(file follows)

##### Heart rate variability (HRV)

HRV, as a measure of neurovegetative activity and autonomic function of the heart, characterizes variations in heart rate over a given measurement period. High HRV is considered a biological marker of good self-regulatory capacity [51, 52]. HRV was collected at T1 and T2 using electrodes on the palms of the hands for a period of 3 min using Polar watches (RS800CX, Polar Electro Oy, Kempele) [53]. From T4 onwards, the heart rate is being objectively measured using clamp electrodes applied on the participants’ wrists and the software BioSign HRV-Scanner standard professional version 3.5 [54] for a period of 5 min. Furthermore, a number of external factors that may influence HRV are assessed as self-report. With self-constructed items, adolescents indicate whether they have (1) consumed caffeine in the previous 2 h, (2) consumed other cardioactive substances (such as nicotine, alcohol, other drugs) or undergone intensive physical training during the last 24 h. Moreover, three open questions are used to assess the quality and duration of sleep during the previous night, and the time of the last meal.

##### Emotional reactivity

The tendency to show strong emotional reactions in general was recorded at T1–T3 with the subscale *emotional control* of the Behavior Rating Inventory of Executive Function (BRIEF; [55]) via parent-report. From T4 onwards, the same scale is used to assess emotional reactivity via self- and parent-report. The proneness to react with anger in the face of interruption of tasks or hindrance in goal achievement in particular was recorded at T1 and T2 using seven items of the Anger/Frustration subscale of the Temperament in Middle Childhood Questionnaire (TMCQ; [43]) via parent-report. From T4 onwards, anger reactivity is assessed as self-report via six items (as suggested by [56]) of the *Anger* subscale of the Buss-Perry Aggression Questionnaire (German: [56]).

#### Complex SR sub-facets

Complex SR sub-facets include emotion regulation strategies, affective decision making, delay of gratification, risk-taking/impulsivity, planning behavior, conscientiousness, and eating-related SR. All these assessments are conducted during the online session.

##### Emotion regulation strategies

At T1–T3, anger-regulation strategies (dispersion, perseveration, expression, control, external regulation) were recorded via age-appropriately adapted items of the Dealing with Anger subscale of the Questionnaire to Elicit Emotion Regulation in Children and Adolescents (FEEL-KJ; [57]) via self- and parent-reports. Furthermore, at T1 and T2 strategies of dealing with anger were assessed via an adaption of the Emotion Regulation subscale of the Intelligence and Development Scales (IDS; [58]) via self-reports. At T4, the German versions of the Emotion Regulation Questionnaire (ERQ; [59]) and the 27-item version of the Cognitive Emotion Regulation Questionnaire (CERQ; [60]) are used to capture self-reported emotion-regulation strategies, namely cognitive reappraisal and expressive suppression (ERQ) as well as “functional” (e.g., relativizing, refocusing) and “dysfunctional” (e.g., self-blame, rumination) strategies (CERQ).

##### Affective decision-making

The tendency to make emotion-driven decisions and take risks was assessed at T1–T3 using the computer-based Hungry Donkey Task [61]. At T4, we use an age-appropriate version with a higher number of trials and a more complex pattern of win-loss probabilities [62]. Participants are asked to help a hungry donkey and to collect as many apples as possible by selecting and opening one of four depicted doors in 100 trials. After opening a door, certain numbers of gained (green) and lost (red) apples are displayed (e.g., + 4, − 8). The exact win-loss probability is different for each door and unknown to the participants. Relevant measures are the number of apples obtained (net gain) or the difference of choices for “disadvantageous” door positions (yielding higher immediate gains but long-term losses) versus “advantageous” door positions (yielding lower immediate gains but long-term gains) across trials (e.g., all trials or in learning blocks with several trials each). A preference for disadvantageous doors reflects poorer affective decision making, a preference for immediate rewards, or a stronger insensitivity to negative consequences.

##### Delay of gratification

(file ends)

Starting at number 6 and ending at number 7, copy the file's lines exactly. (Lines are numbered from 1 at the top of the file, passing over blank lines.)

Complex SR sub-facets include emotion regulation strategies, affective decision making, delay of gratification, risk-taking/impulsivity, planning behavior, conscientiousness, and eating-related SR. All these assessments are conducted during the online session.

##### Emotion regulation strategies